Shapiro began to work on the dying child. First he cut Bradley’s torso open and removed his liver. It was snow white, which meant it didn’t contain any living cells.

Shapiro carefully took the piece of Jerry’s healthy liver and positioned it in the boy’s abdominal cavity. It was a tight fit. Shapiro took the first of three steps: connecting the left hepatic vein leading from the liver to Bradley’s vena cava. Joined by Kneteman, who was now finished with Jerry, Shapiro then began the second step: attaching the stump of the liver’s portal vein to Bradley’s portal vein. Since Jerry’s veins were much bigger than Bradley’s, this was like coupling a large pipe with a smaller one.

Shapiro then carefully undid the clamps that sealed off the vessels. The surgical team watched with anticipation as blood surged from Bradley’s body through the newly stitched veins and into the liver, turning it from brown to pink and warming it to body temperature.

Midnight had passed when the two surgeons began the third and most difficult step: sewing the tiniest artery on the transplanted liver to Bradley’s own hepatic artery, which was even smaller. For this, Shapiro bent over a powerful microscope that magnified the arteries, making infinitesimal stitches with fine filament.

The team members held their breath as Shapiro made the last stitch. Then he undid the last clamp. Suddenly, rich, golden bile began to pour from the bile duct—proof positive that the new liver was working.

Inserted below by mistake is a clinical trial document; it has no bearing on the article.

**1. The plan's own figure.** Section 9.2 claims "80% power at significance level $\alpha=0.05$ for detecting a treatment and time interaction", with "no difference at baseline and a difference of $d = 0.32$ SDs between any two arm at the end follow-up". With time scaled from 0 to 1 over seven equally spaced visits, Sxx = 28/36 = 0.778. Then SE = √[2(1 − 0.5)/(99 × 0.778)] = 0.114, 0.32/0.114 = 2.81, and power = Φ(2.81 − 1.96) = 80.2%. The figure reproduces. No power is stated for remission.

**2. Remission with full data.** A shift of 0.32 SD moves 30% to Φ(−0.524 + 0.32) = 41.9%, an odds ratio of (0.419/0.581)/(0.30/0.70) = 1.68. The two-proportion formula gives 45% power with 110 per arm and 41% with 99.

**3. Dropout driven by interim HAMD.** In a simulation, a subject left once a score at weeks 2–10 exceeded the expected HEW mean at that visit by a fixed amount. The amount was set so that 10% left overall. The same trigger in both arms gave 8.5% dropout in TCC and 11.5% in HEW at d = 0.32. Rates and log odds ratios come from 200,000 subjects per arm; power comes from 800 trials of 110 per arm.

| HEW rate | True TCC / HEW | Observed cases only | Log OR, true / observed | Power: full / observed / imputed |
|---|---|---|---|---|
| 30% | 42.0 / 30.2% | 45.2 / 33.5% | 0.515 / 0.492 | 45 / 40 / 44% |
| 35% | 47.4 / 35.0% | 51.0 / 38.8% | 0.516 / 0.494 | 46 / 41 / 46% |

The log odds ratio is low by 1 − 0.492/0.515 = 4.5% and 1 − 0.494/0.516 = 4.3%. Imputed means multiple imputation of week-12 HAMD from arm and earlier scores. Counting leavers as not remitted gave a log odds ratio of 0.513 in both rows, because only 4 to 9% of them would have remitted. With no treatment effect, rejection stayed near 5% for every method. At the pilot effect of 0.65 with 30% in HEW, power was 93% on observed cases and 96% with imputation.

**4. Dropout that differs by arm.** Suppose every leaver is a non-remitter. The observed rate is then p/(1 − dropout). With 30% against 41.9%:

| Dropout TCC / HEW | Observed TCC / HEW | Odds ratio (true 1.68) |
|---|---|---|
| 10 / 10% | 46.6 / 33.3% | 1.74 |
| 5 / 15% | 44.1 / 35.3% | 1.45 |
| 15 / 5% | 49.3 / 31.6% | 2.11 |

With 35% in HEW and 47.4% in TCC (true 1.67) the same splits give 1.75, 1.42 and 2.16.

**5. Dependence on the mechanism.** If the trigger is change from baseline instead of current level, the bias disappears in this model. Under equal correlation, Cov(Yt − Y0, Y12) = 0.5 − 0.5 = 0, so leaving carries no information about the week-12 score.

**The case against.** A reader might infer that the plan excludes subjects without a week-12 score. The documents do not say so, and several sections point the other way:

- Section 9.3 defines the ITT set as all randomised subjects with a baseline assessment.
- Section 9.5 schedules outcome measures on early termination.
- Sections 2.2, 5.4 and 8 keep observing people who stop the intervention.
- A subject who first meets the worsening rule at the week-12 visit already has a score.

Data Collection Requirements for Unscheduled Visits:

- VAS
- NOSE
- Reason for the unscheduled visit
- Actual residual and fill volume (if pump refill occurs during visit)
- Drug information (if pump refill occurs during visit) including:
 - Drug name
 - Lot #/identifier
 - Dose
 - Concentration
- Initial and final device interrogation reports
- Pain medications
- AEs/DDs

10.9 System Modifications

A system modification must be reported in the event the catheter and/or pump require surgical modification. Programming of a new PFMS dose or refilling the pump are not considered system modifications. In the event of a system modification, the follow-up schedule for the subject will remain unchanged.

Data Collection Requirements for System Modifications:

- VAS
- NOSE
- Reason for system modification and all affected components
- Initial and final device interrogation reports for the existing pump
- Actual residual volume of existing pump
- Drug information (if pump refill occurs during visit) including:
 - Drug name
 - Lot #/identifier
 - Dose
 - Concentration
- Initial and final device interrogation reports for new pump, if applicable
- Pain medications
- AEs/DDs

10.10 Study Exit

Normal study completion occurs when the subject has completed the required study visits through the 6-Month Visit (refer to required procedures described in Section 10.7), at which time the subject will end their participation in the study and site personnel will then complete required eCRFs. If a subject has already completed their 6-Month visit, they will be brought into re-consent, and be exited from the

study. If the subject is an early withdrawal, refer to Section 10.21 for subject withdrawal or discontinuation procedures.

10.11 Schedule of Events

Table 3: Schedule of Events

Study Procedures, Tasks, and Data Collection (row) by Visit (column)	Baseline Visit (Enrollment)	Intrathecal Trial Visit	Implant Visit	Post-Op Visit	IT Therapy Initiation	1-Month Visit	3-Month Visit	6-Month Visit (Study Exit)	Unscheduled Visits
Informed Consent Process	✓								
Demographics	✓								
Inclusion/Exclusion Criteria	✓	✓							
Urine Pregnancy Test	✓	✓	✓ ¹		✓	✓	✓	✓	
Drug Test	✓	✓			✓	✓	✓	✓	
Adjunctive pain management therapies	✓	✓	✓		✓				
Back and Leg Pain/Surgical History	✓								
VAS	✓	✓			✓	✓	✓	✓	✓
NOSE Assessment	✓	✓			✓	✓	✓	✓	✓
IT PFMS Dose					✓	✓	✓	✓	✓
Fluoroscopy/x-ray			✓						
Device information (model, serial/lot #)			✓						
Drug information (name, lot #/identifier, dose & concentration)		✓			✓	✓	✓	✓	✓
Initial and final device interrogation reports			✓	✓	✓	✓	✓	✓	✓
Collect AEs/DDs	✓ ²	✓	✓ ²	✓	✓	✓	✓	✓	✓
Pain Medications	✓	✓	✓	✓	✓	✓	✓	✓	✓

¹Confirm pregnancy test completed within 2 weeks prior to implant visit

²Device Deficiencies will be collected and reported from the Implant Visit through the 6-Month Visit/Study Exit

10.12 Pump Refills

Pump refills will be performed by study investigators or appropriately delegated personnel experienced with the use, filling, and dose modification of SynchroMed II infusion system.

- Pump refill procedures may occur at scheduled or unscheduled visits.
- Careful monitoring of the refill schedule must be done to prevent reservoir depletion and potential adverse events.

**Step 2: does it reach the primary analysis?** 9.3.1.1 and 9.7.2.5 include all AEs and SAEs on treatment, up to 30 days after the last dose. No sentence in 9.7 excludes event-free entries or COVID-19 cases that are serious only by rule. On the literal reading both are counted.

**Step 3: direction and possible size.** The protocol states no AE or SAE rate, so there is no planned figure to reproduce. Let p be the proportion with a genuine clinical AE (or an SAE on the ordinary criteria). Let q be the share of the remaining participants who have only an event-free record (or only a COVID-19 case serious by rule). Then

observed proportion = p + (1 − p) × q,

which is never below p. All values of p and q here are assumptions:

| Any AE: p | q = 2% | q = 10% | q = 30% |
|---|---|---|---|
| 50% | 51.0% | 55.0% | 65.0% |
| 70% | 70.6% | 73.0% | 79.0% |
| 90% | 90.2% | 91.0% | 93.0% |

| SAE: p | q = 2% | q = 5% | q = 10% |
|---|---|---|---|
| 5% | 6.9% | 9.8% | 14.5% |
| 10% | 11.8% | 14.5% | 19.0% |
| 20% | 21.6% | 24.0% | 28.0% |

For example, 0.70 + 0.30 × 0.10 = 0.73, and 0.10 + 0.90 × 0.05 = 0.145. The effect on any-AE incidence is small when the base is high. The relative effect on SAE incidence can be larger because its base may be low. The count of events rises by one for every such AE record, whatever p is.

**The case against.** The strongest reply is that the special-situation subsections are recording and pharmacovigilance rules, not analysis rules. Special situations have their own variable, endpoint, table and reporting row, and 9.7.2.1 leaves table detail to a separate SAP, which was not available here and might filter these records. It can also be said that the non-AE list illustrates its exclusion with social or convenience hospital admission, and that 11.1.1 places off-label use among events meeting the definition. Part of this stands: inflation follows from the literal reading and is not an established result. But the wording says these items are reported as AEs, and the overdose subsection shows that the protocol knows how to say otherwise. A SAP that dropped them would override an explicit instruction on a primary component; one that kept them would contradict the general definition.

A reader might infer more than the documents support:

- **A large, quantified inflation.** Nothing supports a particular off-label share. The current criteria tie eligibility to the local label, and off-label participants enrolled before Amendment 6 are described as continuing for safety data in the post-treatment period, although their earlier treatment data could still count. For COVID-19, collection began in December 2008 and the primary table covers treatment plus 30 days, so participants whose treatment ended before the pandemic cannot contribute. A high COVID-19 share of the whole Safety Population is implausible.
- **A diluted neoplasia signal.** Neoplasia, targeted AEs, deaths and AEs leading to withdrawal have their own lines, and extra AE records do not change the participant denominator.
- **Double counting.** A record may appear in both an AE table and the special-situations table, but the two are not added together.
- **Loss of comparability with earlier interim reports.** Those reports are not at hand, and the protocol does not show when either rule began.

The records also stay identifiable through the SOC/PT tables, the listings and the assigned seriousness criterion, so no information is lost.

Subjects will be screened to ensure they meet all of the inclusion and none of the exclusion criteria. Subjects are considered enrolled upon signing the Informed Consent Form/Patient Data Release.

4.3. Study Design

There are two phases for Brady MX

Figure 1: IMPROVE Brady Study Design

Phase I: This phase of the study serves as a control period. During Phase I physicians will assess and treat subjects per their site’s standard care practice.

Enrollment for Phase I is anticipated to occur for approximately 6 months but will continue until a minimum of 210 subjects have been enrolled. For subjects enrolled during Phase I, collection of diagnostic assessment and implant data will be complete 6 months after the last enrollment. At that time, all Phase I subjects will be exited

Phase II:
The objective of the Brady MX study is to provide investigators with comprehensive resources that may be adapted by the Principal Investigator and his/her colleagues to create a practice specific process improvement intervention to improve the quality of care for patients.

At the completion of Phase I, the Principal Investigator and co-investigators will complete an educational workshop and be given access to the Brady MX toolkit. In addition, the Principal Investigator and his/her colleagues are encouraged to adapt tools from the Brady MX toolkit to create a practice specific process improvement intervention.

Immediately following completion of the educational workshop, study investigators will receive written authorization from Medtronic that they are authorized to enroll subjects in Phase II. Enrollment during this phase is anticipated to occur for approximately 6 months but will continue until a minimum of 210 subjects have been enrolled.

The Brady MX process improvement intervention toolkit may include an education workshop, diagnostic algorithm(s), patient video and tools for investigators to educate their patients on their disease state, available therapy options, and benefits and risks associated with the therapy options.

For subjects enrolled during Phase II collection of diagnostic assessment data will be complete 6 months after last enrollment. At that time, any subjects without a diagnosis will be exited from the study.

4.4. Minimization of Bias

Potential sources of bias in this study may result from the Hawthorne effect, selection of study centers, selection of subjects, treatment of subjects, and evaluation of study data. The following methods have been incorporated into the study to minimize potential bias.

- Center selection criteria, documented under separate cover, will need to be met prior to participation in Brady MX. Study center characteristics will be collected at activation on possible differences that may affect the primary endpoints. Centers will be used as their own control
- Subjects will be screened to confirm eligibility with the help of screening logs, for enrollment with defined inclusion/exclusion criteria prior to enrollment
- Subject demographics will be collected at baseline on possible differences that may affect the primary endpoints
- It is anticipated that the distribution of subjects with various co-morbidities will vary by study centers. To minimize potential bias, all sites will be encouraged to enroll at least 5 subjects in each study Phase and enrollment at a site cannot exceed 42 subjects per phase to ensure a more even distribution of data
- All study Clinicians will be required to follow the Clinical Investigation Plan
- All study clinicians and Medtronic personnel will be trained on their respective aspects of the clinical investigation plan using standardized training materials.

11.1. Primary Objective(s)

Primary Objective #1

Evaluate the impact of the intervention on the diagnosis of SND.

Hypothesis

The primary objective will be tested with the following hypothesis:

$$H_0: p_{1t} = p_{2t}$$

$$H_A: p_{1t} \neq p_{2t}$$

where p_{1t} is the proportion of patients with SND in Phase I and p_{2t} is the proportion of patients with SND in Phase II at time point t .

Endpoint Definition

Twenty hours had passed since the first surgery began.

Beth was slumped beside her sleeping husband when her pager went off. She raced up to the fourth floor. “The surgery went perfectly,” said Shapiro when he walked into the waiting room. Beth threw her arms around his neck. “Thank you for saving my baby!” she said.

She spent the next few days at her son’s bedside. It wasn’t until New Year’s Day that Bradley’s eyes opened and looked into hers. He couldn’t move or speak, but Beth knew he recognized her.

“Hi, buddy,” she said softly. “Welcome back.”

Bradley recuperated from his surgery and returned home on March 12, 1999. Jerry had left the hospital five days after his operation and is now recovered.

Unfortunately, Bradley died shortly before his 14th birthday, due to kidney failure. “It was very sad. He did well through his young years,” says Shapiro. “But most kids who get transplants go on to live full lives.”

Reader's Digest Canada
Originally Published in Reader's Digest Canada